The inspiring true love story of Robin and Diana Cavendish, an adventurous couple who refuse to give up in the face of a devastating disease. Their heartwarming celebration of human possibility marks the directorial debut of Andy Serkis.
When Robin is struck down by polio at the age of 28, he is confined to a hospital bed and given only a few months to live. With the help of Diana's twin brothers (Tom Hollander) and the groundbreaking ideas of inventor Teddy Hall (Hugh Bonneville), Robin and Diana dare to escape the hospital ward to seek out a full and passionate life together - raising their young son, traveling and devoting their lives to helping other polio patients.Written by
Three wheelchairs were made by Teddy Hall, he named them the 'Cavendish' wheelchair. Teddy Hall built the original chairs with his own money. He had a considerable amount of money because his grandfather discovered the largest lump of gold to be found at the time in Australia. See more »
They have a scene of them driving down the road in the van that shows the date 1965 and the song in the background is of Lee Marvin singing "I was born under a Wandering Star". That song came out with the movie Paint My Wagon in 1969 four years later. See more »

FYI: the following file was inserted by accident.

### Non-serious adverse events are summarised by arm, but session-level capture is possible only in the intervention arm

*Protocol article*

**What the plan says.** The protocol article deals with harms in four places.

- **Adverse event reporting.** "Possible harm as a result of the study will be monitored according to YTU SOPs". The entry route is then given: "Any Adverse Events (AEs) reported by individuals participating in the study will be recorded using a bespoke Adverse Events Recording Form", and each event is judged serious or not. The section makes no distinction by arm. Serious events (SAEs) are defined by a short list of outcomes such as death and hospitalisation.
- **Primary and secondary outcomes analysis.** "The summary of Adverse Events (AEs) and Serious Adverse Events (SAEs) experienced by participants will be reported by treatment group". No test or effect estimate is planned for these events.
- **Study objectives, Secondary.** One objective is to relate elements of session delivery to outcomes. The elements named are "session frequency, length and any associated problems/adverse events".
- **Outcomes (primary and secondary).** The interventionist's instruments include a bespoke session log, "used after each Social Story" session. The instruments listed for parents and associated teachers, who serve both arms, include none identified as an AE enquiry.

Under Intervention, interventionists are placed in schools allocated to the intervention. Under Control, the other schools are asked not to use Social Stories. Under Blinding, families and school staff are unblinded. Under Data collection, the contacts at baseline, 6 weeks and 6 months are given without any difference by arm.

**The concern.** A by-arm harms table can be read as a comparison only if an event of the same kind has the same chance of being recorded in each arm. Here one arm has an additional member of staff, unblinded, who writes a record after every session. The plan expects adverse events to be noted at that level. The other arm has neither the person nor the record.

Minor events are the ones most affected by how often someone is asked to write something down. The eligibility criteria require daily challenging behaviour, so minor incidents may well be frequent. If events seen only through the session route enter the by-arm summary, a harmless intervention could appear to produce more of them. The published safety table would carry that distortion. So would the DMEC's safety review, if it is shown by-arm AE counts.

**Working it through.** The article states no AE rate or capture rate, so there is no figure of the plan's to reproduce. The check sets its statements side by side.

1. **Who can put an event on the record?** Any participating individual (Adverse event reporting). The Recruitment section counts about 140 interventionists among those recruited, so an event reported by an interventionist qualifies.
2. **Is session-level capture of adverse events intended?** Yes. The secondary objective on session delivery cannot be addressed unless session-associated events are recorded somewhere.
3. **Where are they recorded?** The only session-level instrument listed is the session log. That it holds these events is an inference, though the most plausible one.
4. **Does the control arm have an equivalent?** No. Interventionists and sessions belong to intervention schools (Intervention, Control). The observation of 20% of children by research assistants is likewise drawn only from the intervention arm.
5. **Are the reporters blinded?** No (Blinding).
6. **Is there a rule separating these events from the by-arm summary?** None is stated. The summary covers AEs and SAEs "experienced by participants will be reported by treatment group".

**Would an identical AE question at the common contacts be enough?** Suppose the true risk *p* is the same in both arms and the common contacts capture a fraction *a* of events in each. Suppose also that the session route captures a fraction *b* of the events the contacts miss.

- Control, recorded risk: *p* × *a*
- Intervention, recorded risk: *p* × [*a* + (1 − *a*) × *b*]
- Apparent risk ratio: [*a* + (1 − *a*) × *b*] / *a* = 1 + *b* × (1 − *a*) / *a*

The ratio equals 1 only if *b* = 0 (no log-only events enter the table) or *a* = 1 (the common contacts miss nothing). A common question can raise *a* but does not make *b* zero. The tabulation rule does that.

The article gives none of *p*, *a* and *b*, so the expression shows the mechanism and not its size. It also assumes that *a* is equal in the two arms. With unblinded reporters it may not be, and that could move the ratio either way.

[Diana is wheeling Robin out of the hospital in his chair]
It isn't kind to let them out like that.
On the street, where everyone can see?
Believe me, ladies, my distress is far greater than yours.
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Breathing is the most natural thing on earth, right? But when British tea broker Robin Cavendish contracted polio in Kenya in 1958, he found that he was paralysed from the neck down and could not breathe without the constant support of a mechanical ventilator. This true story is told with Andrew Garfield as Robin and Claire Foy as his wife Diana, both of whom give fine performances of nuanced emotion.
Inevitably the film will be compared with "The Theory Of Everything" but it is no bad thing to be reminded that people with disabilities can achieve remarkable things. In Stephen Hawking's case, he was still able to make great contributions to theoretical physics; in the instance of Robin Cavendish, he transformed the treatment of those with paralysis, both in the UK and much wider.
For first time director Andy Serkis, this is clearly a very personal project. His professional partner and producer on the film is Jonathan Cavendish, the son of Robin and Diana, while Serkis's sister has multiple sclerosis. Serkis is known for his acclaimed acting in performance-capture roles, but the only major use of special effects here is to enable Tom Hollander to represent both of Diana's identical twin brothers.
At the end especially, the heart strings are well and truly plucked, but it is gratifying to see such a well-made and life-affirming work on our screens.
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